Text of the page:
Lian KuangAlumna class of '09

If talking about death or illness is perceived as invoking bad luck, how does an elder care attorney working with Chinese seniors talk about wills and advance health care directives? “With great understanding of cultural traditions regarding death,” replied Lian Kuang (’09), CUNY Law’s first Borchard Fellow in Law & Aging.

“I can’t say to a Chinese elder, when you die,” said Kuang. “Instead, I have to say when a person dies or if a person becomes ill. If I talk about their death directly, it may appear that I am wishing them death or illness,” she explained. “When you are an attorney working on delicate subjects, it’s important to understand cultural sensitivities.”

Fluent in Cantonese, Mandarin, and Taishanese, three of the most widely spoken Chinese dialects in North American Chinatowns, Kuang had early experience in recognizing how important it is to bridge cultural divides, particularly concerning language and family values. She and her family moved to New York’s Chinatown from China when she was 9 years old.

“I was my mom’s interpreter during many important life events, so I understand when the elders talk to me about feeling isolated because they don’t speak English,” Kuang said. “And since both my parents died at a young age, without the chance of enjoying being cared for by their only child, I still have some guilt about filial piety. So, I’ve lived these issues, and I understand them deeply.”

Considered one of the highest virtues in Chinese culture, filial piety is a sign of fulfilling one’s duty to ensure that parents live a long and happy life, said Kuang. “Some children, driven by filial piety, want me to draw up legal documents that plan for every life-saving and life-sustaining measure possible, so that their parents can reach old age. Chinese elders, on the other hand, are more concerned about becoming a burden to their family and, therefore, may not want those measures.” Knowing how to deftly address these differences in opinion is a balancing act, noted Kuang.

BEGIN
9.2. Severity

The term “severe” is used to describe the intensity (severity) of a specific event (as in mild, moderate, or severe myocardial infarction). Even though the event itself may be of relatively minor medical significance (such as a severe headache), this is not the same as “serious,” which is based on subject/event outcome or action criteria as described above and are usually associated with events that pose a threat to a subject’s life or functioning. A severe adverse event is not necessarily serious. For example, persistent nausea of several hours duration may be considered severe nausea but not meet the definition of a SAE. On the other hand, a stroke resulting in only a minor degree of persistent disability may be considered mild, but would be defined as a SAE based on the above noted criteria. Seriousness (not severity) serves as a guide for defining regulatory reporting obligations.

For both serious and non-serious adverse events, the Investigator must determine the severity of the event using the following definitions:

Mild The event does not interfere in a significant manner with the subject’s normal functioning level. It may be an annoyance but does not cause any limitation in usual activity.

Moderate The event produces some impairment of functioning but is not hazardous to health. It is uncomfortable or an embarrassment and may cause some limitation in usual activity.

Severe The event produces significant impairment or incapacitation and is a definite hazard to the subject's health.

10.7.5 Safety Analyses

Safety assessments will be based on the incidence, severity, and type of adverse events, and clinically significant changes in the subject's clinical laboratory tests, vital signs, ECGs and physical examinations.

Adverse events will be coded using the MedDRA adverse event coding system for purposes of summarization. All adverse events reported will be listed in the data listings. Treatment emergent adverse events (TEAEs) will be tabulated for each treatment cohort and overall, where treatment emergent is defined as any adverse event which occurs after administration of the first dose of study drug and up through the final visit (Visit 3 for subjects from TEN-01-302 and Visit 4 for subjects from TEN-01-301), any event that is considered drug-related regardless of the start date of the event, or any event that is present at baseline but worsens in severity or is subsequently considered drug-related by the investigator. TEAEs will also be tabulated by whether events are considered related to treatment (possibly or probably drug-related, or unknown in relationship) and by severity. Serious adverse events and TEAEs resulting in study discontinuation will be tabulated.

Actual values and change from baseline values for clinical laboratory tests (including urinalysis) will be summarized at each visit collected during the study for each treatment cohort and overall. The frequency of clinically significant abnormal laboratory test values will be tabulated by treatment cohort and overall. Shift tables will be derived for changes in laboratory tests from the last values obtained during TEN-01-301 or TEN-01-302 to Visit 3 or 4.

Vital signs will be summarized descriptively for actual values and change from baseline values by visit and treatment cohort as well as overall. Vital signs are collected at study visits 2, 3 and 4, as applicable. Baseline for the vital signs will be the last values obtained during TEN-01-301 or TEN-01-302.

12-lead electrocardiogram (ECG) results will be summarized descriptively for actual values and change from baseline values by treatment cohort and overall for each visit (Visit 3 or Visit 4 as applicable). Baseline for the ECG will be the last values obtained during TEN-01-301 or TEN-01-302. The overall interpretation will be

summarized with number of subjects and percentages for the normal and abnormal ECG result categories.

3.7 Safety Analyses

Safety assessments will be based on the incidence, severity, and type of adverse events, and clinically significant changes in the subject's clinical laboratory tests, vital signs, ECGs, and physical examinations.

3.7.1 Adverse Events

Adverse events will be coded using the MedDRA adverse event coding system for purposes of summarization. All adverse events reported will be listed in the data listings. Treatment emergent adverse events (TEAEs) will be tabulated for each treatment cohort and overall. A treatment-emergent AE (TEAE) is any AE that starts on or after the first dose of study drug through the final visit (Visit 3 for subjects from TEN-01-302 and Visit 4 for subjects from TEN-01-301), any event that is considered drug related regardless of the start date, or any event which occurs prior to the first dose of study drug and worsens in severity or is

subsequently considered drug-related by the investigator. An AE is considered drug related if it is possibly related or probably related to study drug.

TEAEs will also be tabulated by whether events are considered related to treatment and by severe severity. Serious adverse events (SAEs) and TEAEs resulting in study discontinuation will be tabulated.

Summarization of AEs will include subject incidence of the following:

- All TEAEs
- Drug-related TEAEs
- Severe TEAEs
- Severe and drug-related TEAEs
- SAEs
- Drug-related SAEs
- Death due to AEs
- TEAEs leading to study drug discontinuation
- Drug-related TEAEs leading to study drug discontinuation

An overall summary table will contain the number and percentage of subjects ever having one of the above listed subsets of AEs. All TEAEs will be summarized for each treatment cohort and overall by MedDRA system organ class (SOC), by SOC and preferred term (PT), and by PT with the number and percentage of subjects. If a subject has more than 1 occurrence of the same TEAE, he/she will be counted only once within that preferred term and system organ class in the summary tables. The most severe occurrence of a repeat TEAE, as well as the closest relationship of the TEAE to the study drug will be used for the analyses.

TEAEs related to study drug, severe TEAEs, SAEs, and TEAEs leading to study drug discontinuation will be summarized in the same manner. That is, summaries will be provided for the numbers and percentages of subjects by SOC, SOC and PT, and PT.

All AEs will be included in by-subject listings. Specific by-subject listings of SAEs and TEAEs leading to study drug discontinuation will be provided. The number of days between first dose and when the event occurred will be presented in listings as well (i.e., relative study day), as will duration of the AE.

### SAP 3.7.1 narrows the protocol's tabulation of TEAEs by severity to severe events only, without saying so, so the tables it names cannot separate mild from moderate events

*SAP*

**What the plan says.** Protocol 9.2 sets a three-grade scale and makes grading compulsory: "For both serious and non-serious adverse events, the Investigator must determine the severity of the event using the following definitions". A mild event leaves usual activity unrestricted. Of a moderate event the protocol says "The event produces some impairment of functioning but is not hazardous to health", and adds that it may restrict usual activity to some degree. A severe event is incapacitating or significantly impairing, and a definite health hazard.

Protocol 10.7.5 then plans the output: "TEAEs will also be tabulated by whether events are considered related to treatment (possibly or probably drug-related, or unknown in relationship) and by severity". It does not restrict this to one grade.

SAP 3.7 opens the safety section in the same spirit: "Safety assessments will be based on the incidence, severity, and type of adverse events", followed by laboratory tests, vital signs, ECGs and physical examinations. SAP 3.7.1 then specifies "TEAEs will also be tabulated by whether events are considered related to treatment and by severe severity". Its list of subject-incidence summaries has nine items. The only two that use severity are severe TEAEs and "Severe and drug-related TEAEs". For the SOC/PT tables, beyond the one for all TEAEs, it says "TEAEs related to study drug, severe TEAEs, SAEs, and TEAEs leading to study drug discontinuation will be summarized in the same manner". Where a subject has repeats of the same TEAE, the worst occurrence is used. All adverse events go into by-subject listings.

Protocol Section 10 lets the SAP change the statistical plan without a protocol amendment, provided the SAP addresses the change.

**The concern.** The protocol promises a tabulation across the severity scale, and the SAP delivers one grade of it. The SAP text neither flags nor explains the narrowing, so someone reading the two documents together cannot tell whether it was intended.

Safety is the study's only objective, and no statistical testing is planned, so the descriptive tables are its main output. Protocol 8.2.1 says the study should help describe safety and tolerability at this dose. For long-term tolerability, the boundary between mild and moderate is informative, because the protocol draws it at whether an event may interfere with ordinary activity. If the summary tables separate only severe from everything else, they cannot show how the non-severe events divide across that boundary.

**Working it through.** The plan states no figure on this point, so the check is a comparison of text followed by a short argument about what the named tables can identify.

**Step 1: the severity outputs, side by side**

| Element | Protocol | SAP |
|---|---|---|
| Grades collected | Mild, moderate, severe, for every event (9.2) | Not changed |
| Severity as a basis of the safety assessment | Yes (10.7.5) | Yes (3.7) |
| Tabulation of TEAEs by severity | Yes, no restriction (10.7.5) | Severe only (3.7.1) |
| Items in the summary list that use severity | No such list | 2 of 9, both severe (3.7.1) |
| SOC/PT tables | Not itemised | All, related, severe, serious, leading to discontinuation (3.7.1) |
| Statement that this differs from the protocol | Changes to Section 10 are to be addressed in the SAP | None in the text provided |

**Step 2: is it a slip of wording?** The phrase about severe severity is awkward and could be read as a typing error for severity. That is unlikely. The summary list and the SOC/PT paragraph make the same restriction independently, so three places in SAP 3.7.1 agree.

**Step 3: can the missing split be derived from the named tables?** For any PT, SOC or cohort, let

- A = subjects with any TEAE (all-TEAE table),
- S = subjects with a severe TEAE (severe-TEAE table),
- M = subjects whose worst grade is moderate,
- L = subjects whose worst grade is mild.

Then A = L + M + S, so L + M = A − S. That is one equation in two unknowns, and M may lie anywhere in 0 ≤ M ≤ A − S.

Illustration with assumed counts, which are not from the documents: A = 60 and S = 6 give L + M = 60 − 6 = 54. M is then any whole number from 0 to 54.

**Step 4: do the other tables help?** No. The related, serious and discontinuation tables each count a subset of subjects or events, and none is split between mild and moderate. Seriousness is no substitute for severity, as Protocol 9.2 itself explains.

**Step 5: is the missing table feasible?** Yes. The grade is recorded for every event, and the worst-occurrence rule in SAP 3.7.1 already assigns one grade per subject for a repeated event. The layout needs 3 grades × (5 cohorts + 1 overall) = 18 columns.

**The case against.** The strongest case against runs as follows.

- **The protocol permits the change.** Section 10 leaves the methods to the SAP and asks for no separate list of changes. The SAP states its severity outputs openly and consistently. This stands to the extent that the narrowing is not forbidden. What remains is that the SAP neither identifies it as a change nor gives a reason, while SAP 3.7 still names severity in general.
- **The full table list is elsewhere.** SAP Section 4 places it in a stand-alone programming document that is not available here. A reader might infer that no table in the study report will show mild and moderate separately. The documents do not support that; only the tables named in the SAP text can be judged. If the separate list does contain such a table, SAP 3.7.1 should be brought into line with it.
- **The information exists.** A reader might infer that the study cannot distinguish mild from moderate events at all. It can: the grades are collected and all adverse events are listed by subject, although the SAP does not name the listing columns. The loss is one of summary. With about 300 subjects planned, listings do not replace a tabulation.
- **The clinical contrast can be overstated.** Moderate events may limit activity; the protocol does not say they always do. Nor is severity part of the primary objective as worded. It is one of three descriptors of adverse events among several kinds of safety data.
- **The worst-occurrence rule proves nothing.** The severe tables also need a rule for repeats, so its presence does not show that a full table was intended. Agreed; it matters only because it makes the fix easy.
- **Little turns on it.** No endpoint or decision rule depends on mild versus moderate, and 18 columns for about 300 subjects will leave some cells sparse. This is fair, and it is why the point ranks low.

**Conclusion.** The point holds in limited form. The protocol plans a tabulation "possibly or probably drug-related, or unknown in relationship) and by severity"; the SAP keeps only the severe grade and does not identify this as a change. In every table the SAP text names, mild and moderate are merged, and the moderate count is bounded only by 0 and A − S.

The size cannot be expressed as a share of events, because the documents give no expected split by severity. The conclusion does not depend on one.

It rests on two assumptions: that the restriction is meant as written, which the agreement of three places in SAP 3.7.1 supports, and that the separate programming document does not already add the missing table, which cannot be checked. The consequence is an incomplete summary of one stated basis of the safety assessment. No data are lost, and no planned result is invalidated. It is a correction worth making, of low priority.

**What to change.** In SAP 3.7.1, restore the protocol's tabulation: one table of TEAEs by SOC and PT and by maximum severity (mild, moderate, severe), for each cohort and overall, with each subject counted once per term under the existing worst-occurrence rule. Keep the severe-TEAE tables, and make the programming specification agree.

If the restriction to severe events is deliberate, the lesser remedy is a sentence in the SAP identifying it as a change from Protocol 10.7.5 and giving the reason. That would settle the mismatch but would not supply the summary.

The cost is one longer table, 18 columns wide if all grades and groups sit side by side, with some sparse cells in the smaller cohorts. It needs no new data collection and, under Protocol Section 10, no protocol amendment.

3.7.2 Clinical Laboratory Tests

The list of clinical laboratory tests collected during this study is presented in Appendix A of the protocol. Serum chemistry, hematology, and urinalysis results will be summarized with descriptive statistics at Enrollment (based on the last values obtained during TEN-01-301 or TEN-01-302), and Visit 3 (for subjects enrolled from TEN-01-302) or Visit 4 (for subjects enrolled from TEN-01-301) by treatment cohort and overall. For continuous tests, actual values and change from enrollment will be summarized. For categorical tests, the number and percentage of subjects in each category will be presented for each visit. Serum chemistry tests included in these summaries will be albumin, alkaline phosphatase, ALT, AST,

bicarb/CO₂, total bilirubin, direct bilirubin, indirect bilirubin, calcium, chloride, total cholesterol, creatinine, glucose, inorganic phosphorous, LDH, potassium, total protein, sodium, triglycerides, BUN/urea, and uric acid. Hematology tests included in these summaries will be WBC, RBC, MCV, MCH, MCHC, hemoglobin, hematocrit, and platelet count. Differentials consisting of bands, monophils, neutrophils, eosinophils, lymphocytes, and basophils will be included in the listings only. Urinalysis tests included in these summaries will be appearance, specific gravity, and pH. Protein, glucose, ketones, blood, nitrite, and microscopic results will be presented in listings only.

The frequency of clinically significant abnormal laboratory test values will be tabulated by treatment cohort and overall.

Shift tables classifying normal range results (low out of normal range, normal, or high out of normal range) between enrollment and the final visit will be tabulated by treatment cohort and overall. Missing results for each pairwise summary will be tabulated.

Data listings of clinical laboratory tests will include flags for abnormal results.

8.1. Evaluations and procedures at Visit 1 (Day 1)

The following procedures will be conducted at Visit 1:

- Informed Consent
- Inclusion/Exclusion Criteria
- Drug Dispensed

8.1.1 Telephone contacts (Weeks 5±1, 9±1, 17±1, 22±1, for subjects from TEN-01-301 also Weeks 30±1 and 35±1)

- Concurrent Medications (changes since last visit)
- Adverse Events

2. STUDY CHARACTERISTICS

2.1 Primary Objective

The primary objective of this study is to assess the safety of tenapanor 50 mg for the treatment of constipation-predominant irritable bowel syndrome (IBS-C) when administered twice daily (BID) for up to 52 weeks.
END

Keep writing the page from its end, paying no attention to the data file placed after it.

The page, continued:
Kuang’s dream of bringing greater cultural competency to the bar and working with the Chinese elderly community was realized when she was selected for the prestigious Borchard Fellowship in Law & Aging, one of just two law graduates nationwide to receive the honor. “Professor Joseph Rosenberg’s unwavering support and encouragement were instrumental in Bridging Cultures and Generations Lian Kuang getting me here,” remembered Kuang. Rosenberg directs CUNY Law’s Elder Law Clinic, where Kuang did her clinical practice before graduating last year. “Professor Rosenberg shares my vision of promoting cultural competency, and his vast knowledge and experience on elder law issues have been a strong supporting force in my learning and professional development.”

Kuang pursued the Borchard Fellowship, she said, because her goals match the mission of the Borchard Foundation: to “help improve the quality of life for elderly people, including those who are poor or otherwise isolated by lack of education, language, culture, disability, or other barriers.” For her fellowship, Kuang has provided advice or direct representation to more than 50 elders and their caregivers in matters such as advanced care planning, government benefits, and guardianship.

To meet elders, she traveled to Chinese senior and residential centers, conducting presentations on elder law issues and educating people on their rights. To help elders and their families, she wrote the pamphlet Important Legal Documents to Have in New York in English and Chinese. To educate the bar, she wrote Guide to Presenting to Chinese Elders on Advance Directives.

As Kuang wrapped up her yearlong fellowship, she conducted a legal needs survey in the Chinese community in order to identify the legal needs of Chinese elders and to provide a basis for future improvements in the delivery of legal services to this community. “I also hope the work I have done in this fellowship can be a model that is replicated in other minority groups where cultural and language barriers create a particular need for a more tailored system of providing essential services.”

In the fall of 2010, Kuang started as a junior associate at Ronald Fatoullah and Associates as the firm’s elder law attorney reaching out to the Chinese community.

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